The New York Department of Financial Services (NYDFS) Cybersecurity Regulations came into full effect in March 2019, outlining requirements to make sure organizations are implementing effective cybersecurity programs and proactively addressing risk. These original requirements included having a CISO, encrypting sensitive data, and ensuring processes are in place to deal with data breaches.
However, things could soon be changing. On November 9th 2022, the NYDFS shared updates to proposed changes to the original regulations that will affect all organizations working in the New York financial sector – including new email security requirements. Here’s what you need to know.
What could be changing?
The proposed amendments are in response to recent major cyber attacks like the Colonial Pipeline attack, as well as supply chain issues like Log4j. The changes are currently in a 60-day public comment period. If agreed, the regulations will come into effect midway through 2023 and apply to all of the same organizations as the current NYDFS Cybersecurity Regulations.
The amendments include enhanced requirements for privileged accounts, stricter notification obligations, and expanded cyber governance practices. The proposed changes will also create a new class of organizations known as ‘Class A companies’ with over 2,000 employees or over $1 billion in gross annual revenue (averaged over the last two fiscal years) which will be subject to even stricter regulations.
The amendments also describe specific technical and admin controls for common vulnerabilities. The changes call for further compulsory controls to combat the three most common vectors for gaining access to an organizations’ systems: unpatched software, misconfigured remote desktop protocols (RDP), and phishing emails.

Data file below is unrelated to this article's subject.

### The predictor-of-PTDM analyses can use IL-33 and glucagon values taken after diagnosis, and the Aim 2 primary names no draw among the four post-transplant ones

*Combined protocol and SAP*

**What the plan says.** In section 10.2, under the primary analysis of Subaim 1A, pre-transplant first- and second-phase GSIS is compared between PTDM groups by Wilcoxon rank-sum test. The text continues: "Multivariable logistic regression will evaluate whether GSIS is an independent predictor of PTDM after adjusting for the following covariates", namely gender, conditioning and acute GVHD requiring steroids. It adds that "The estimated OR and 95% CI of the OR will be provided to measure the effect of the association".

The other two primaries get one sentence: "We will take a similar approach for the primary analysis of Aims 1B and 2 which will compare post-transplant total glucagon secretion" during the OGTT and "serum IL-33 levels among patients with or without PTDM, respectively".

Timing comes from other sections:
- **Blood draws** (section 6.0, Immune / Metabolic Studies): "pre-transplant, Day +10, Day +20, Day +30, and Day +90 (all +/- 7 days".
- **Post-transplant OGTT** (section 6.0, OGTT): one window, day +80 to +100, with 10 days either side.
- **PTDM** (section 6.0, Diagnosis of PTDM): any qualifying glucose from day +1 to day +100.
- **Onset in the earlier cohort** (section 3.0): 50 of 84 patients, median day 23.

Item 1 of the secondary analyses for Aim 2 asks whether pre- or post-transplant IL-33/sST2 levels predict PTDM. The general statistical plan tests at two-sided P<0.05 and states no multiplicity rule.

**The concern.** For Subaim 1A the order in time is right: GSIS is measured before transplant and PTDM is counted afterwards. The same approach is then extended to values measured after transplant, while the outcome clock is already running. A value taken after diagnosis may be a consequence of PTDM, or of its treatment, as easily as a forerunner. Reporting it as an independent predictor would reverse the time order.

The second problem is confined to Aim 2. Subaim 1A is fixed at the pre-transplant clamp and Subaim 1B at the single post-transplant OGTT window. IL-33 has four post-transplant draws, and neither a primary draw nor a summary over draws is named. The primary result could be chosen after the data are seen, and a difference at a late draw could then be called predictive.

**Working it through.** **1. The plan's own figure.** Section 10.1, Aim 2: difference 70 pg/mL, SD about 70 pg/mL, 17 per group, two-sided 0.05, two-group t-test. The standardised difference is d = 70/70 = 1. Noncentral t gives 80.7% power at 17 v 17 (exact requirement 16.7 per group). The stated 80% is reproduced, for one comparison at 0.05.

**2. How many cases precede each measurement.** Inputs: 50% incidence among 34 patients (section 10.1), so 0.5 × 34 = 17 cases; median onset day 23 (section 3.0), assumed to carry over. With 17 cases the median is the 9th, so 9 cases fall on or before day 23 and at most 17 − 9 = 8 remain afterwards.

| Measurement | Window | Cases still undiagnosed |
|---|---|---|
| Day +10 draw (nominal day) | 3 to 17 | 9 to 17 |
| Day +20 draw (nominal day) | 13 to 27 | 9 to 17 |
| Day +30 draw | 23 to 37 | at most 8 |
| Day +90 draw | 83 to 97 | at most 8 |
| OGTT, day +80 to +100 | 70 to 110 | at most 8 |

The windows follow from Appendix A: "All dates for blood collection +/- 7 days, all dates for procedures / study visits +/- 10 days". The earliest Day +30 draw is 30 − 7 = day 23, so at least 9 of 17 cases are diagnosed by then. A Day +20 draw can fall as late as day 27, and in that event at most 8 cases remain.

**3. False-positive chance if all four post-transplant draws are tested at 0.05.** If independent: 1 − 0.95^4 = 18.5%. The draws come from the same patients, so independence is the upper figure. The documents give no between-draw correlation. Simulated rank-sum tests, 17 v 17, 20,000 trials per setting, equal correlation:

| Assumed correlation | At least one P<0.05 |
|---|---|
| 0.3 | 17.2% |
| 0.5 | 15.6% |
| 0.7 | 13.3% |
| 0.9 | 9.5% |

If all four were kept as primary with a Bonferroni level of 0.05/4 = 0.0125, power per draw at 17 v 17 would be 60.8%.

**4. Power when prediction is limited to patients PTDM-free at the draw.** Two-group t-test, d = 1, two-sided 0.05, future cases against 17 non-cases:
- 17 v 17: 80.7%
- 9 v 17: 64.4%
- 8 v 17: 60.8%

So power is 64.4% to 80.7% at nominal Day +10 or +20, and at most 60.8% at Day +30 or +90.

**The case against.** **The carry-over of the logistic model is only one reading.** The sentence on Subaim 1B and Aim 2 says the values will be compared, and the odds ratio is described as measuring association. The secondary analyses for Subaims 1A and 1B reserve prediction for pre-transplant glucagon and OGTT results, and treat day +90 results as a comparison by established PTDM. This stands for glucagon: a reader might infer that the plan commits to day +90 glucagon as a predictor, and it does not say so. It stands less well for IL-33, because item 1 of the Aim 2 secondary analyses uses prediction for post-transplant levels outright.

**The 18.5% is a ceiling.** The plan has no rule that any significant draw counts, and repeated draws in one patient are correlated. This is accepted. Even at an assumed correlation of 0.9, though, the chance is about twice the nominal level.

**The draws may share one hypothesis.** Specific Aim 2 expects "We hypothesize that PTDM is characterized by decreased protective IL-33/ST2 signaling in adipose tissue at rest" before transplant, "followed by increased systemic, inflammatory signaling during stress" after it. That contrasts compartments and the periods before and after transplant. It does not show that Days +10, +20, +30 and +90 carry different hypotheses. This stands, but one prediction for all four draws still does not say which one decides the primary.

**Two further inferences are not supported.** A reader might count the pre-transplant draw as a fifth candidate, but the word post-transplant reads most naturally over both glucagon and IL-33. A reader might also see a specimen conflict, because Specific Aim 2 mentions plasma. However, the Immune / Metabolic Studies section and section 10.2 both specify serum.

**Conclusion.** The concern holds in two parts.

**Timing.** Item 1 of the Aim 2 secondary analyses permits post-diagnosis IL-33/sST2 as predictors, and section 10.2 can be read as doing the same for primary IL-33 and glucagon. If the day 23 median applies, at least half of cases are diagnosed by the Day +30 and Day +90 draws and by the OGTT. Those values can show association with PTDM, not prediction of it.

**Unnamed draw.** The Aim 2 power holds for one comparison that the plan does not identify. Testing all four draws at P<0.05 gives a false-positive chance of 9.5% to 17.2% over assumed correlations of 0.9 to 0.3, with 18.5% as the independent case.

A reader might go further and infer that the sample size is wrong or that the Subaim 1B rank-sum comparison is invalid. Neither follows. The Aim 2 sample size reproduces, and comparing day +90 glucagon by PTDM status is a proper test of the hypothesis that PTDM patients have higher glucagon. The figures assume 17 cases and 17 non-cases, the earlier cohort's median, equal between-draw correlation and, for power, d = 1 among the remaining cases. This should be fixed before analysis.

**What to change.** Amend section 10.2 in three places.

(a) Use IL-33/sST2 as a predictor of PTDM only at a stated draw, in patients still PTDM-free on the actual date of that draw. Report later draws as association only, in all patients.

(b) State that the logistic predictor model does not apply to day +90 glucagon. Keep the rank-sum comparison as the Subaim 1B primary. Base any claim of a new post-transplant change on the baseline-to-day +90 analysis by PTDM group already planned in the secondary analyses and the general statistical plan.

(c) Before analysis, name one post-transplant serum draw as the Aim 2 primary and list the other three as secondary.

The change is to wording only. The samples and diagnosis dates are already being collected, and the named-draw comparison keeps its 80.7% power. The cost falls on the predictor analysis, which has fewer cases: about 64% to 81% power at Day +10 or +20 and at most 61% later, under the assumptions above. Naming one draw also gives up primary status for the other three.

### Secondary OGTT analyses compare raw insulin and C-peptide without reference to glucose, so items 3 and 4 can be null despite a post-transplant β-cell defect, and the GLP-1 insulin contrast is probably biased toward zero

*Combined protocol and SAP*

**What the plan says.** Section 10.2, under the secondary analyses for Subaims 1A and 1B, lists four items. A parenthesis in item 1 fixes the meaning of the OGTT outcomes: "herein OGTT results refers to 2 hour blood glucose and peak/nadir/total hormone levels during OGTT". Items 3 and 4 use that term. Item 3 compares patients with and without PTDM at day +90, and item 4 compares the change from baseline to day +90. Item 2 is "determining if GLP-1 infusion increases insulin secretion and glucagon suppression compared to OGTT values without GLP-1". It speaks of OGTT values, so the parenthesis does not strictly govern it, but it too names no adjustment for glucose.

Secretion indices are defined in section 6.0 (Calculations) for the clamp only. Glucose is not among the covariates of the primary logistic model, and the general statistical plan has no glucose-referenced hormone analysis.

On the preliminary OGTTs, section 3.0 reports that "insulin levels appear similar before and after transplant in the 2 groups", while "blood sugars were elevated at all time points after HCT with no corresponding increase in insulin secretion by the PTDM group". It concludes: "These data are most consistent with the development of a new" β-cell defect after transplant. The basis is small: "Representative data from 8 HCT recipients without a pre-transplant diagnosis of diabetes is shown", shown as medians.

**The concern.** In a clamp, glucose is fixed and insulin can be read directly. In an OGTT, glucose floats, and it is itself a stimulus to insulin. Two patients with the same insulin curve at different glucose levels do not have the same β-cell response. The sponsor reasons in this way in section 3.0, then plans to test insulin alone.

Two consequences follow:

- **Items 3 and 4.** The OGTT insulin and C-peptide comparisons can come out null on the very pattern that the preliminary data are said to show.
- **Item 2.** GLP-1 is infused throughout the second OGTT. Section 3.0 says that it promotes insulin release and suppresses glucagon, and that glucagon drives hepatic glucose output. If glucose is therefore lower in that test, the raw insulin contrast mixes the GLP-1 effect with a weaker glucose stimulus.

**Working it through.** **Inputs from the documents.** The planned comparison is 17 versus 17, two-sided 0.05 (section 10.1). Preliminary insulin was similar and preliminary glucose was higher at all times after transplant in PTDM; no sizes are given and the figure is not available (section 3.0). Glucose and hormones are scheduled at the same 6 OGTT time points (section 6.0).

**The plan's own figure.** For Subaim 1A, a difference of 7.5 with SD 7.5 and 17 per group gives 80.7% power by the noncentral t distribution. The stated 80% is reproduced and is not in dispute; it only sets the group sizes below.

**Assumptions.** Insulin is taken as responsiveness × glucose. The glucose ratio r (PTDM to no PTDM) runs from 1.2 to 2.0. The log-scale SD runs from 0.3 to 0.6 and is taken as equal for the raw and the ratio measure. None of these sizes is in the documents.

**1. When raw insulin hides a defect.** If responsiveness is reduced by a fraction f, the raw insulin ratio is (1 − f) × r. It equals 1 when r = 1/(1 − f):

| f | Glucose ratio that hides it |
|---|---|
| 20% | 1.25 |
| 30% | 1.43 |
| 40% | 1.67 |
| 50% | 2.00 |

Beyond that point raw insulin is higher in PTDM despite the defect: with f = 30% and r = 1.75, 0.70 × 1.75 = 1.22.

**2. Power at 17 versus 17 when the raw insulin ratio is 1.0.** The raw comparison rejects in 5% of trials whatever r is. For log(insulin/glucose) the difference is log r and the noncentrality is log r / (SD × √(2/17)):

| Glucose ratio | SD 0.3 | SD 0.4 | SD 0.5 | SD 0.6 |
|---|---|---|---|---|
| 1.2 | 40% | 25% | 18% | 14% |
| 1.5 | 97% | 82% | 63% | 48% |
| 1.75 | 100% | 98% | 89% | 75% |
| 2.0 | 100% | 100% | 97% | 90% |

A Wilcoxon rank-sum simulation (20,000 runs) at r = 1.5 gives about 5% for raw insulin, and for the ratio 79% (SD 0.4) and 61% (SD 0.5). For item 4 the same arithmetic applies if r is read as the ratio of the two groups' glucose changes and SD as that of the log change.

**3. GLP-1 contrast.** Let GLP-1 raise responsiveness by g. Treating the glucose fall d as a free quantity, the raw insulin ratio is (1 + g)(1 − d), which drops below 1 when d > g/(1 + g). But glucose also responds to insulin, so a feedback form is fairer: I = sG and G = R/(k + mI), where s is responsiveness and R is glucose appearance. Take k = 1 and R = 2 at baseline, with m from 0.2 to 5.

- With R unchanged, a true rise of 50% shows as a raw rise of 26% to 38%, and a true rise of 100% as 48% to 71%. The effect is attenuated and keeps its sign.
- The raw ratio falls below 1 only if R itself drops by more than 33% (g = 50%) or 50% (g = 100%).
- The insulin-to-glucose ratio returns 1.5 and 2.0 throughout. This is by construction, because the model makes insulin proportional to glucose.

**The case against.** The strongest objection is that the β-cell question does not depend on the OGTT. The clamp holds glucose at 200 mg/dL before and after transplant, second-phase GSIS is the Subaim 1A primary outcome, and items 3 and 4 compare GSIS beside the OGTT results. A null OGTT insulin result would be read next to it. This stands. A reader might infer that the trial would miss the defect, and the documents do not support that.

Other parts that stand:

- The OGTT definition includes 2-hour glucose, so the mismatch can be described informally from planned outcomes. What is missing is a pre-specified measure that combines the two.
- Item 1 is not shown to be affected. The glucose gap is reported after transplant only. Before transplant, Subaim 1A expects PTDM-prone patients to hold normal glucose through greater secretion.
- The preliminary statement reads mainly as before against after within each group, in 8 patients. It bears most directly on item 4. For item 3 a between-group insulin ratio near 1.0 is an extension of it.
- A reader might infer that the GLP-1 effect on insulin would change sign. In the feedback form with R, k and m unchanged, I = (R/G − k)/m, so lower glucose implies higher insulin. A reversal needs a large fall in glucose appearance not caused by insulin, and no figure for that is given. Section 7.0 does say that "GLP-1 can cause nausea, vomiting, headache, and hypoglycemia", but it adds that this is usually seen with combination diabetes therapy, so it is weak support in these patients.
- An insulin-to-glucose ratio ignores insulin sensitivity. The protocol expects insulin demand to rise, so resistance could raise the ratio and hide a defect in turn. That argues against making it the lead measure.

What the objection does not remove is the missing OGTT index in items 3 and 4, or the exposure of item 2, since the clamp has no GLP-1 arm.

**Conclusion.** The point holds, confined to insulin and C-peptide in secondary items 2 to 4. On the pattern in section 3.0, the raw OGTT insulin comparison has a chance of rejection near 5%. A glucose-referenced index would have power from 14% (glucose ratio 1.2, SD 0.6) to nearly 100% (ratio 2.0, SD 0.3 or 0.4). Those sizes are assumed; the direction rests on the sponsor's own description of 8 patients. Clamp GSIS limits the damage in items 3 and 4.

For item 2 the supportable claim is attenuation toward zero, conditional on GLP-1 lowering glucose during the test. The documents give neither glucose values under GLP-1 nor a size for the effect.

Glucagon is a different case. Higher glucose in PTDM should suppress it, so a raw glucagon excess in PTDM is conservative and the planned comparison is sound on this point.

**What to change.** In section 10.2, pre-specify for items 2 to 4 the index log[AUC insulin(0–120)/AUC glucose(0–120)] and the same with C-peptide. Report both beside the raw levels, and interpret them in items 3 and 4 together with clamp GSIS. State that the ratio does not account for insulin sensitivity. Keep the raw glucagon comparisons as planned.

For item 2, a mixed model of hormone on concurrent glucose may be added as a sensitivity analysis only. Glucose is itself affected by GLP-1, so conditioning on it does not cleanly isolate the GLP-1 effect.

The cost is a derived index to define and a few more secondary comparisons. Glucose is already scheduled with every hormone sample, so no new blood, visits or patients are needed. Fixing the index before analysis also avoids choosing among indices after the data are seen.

How will anti-phishing requirements change?
Mandatory controls and best practices will be brought in to address phishing emails – one of the most common ways risk is introduced into organizations. In an effort to address phishing, the proposed amendments will require businesses to monitor and filter emails to block malicious content. The amendments will also require employees to receive cybersecurity awareness training that includes social engineering exercises.
These changes increase the risk of organizations falling victim to a double-helping of negative impact in the event of a phishing attack. On top of the reputational and operational fallout of a phishing breach, they’ll run the risk of a NYDFS fine if their defenses are found to not be up to standard.
More regulation means more compliance risk – and the NYDFS have a history of handing out significant fines. A recent ruling from the NYDFS announced that Robinhood Crypto LLC had to pay a $30 million penalty to the state of New York for breaching cybersecurity regulations. In 2020 they also fined First American Title Insurance Co. for allegedly exposing sensitive customer data.
With the update to anti-phishing requirements, it’s vital to have email security in place – but not all solutions offer the same level of protection. To remain compliant, organizations need email security solutions such as Egress Defend that can detect the most sophisticated social engineering attacks.
How Egress Defend helps you stay compliant
Egress Defend is the part of our intelligent cloud email security platform that protects against advanced phishing attacks. It integrates seamlessly into Microsoft 365, augmenting Microsoft’s security by detecting and neutralizing the sophisticated threats that evade its native controls. This includes attacks from compromised accounts, sophisticated impersonation attempts, payloadless attacks, and heterogenous attacks.
Defend uses a combination of intelligent technologies, including machine learning, social graph, and natural language processing to detect and neutralize inbound phishing threats. This also allows the software to learn email behavior patterns to protect against future social engineering. Additionally, its self-learning technology enables it to detect emerging threats, while minimizing administration overhead.
A key element of Defend is its power to improve employees’ security awareness through real-time teachable moments. Contextual, color-coded warning banners are embedded into emails, dynamically signaling the level of risk. User friction is only introduced when someone is about to fall victim to a phishing attack, with awareness training reinforced by clear explanations of in-the-moment risk.